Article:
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    Home »  News »  Business

    Loonie up as Fed chief stands behind central bank’s low-interest rate policies

    Canadian dollar coins, also known as "loonies, " are shown with U.S dollars in this April 6, 2010 photo in Montreal. THE CANADIAN PRESS/Ryan Remiorz

    TORONTO - The Canadian dollar closed higher Wednesday as positive U.S. housing data and rising optimism in the durability of stimulus measures from the U.S. Federal Reserve helped traders put aside worries about the inconclusive results of Italy's election.

    The loonie rose 0.32 of a cent to 97.75 cents US.

    The greenback weakened as traders also took in a second day of Congressional testimony from U.S. Federal Reserve chairman Ben Bernanke. He sought to reassure Congress members that the central bank has a handle on the risks of the central bank’s aggressive program to buy US$85 billion a month in Treasurys and mortgage bonds.

    As he did on Tuesday, Bernanke expressed confidence that the central bank’s low-rate policies currently pose little risk of causing runaway inflation or a stock market bubble.

    Meanwhile, the National Association of Realtors said a measure of the number of Americans who signed contracts to buy homes rose in January from December to the highest level in more than two and a half years. Its seasonally adjusted index for pending home sales rose 4.5 per cent last month to 105.9.

    Sales of previously occupied homes ticked up in January after rising to their highest level in five years in 2012.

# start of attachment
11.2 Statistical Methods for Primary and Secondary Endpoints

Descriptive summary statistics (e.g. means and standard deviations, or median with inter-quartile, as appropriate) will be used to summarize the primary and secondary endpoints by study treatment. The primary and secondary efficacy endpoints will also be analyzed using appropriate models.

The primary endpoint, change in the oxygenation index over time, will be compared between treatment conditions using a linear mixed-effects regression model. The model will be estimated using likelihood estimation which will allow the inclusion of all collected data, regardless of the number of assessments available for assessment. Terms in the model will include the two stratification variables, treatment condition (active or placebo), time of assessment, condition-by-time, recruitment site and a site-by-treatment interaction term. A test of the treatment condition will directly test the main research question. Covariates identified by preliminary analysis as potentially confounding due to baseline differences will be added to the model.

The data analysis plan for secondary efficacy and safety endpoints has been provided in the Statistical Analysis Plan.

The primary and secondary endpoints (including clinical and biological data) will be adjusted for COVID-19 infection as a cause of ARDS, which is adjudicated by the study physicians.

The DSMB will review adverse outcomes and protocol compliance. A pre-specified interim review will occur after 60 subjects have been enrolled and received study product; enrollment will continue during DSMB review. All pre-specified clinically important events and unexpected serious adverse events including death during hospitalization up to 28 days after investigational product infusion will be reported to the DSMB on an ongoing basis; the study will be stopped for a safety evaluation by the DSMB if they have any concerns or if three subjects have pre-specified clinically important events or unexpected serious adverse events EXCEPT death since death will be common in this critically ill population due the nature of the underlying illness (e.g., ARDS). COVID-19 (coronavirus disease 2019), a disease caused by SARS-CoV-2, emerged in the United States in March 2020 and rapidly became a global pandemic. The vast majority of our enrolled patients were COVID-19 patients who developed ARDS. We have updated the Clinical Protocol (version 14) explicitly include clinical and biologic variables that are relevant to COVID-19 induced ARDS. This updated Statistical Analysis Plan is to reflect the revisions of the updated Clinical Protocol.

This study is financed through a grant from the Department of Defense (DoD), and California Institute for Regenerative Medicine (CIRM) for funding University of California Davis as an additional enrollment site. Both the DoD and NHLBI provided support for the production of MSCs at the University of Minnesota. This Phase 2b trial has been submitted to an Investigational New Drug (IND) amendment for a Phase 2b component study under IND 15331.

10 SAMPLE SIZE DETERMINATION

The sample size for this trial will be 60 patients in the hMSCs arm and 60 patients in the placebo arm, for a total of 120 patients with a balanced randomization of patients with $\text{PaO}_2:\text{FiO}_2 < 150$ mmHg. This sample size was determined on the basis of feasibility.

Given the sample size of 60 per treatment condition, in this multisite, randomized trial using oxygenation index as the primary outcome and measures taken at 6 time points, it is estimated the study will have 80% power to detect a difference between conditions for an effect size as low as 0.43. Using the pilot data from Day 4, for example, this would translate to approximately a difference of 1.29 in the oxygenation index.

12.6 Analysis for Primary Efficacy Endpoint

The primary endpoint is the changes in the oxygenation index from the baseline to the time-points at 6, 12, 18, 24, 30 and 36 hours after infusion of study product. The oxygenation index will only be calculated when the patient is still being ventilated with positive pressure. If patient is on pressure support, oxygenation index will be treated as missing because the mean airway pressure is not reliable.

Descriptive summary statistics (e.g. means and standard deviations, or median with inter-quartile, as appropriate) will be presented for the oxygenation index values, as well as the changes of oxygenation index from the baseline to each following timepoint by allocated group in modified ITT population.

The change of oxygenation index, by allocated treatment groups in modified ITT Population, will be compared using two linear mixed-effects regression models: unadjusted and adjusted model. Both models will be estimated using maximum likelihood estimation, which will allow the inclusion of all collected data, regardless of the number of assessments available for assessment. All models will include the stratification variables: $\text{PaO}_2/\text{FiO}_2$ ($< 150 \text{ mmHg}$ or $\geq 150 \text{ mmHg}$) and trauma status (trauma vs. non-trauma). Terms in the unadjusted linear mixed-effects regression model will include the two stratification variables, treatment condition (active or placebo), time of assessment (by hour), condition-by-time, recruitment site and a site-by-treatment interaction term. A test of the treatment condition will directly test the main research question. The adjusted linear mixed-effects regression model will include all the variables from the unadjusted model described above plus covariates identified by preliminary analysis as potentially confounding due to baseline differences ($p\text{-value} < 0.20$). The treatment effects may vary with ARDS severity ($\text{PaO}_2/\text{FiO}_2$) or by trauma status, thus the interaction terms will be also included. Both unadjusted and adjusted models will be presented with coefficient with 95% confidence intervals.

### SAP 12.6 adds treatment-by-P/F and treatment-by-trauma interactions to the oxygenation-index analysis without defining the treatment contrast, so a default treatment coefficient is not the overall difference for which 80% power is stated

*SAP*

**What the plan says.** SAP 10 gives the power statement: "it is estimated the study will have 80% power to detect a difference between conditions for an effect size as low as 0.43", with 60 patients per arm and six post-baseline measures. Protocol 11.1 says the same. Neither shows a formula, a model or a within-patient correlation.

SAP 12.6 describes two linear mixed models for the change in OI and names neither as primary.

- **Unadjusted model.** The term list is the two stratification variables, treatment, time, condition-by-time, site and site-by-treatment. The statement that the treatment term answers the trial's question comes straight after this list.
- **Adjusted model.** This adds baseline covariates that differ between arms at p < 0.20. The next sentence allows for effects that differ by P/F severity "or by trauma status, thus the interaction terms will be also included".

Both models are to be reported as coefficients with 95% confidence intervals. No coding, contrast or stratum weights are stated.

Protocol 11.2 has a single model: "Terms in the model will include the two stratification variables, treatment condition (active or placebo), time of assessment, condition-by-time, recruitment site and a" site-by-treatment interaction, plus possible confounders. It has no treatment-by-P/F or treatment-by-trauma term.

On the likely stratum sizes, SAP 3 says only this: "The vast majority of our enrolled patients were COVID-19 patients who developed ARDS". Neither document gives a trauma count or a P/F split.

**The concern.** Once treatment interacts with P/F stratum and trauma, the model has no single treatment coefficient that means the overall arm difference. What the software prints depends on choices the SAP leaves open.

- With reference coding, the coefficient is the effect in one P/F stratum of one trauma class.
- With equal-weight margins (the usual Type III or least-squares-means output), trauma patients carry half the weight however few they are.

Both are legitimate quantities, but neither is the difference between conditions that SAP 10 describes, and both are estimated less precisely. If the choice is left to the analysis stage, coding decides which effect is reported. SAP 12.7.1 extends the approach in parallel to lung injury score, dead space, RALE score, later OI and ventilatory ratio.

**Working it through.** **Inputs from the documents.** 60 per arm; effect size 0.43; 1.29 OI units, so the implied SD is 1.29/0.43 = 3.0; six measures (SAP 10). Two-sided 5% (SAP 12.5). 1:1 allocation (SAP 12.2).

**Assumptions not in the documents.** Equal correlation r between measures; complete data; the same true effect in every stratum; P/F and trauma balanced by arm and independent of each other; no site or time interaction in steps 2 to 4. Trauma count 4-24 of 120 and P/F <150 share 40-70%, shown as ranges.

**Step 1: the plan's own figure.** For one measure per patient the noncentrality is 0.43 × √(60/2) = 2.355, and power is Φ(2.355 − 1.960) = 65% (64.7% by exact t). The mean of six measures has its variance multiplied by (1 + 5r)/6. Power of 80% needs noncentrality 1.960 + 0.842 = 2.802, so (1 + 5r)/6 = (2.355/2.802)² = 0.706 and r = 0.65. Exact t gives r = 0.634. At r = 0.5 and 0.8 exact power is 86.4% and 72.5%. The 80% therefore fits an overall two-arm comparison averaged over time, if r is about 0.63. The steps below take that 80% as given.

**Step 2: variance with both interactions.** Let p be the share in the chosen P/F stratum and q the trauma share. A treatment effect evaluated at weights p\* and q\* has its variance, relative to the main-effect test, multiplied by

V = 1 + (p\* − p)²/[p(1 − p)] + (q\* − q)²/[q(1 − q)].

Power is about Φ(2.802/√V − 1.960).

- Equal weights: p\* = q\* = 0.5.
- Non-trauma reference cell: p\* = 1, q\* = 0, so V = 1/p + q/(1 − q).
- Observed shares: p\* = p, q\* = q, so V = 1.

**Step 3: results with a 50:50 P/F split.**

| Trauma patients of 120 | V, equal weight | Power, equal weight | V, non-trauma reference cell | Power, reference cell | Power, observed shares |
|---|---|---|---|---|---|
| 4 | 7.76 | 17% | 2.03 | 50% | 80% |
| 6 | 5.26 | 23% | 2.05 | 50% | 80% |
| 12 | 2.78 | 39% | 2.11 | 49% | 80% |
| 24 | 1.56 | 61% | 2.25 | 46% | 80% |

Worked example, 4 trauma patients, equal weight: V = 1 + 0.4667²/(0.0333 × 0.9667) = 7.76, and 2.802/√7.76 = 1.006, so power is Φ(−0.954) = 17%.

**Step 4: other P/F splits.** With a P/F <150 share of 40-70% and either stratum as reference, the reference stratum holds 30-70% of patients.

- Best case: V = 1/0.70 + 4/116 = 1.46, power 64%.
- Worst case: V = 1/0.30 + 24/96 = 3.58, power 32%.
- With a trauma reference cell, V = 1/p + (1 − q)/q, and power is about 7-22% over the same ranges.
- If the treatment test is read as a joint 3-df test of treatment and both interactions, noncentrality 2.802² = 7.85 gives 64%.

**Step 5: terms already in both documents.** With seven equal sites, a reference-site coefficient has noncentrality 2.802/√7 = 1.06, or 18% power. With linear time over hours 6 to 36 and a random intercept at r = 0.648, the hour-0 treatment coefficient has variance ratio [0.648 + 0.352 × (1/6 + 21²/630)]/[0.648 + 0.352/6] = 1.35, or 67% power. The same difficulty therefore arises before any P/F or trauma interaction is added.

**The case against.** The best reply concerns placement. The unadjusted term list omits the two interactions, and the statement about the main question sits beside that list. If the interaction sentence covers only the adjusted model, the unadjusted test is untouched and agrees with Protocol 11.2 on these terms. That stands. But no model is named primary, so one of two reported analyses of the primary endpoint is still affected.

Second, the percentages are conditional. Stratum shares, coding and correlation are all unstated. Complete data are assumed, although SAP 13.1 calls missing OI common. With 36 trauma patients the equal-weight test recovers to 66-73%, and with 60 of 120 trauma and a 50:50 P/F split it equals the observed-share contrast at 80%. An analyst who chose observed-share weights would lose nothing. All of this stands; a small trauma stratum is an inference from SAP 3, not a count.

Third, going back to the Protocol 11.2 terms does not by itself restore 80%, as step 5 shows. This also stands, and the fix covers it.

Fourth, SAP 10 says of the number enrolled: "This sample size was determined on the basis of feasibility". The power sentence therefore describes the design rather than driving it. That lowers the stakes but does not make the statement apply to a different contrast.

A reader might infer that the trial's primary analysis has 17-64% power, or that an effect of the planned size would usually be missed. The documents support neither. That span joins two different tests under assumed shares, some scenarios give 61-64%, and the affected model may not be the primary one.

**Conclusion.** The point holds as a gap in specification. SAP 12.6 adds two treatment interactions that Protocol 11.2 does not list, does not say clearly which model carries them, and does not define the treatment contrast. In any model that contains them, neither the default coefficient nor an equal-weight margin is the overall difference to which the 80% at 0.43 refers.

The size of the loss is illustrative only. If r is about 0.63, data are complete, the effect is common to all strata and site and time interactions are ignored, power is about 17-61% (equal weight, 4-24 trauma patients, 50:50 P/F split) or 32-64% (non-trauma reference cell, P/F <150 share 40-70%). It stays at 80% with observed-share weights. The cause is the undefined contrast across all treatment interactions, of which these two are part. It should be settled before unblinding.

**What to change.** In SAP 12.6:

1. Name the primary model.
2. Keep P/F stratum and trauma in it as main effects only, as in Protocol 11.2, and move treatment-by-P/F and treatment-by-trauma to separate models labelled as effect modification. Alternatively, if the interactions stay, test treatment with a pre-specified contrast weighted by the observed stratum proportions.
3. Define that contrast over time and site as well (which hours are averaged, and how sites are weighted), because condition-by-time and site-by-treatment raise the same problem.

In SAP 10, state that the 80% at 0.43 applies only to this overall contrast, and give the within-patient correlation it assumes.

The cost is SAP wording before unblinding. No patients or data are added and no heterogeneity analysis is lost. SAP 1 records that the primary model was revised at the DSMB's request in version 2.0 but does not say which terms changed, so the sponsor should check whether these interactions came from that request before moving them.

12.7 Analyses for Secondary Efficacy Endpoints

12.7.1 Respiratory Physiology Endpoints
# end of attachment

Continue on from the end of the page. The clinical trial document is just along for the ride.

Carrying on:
The eurozone government crisis continued to be in focus after the centre-left alliance led by Pier Luigi Bersani narrowly won the lower house in Italy's elections, but failed to gain control of the upper house. It’s not clear what kind of coalition can be formed to give Italy a government that can pass legislation and carry on with the financial reform that markets have demanded.

    The turmoil over the election results is already making itself felt in borrowing costs for Italy.

    The country sold €4 billion in 10-year bonds at a yield of 4.83 per cent, way up from 4.17 per cent last month. The yield on five-year bonds rose to 3.59 per cent from 2.94 per cent, as €2.5 billion was auctioned.

    Bond interest costs are a key measure of Europe’s effort to keep its debt problems in check. Higher rates mean more skepticism about an indebted country’s ability to pay.

    On commodity markets, the April crude contract on the New York Mercantile Exchange shed early losses and edged up 13 cents to US$92.76 a barrel.

    Prices moved to positive territory after data for the week ended Feb. 22 showed a rise in inventories of 1.1 million barrels, much less than the build of 2.6 million barrels that analysts expected.

    April gold on the Nymex fell $19.80 to US$1,595.70 an ounce while May copper was down two cents at US$3.57 a pound.


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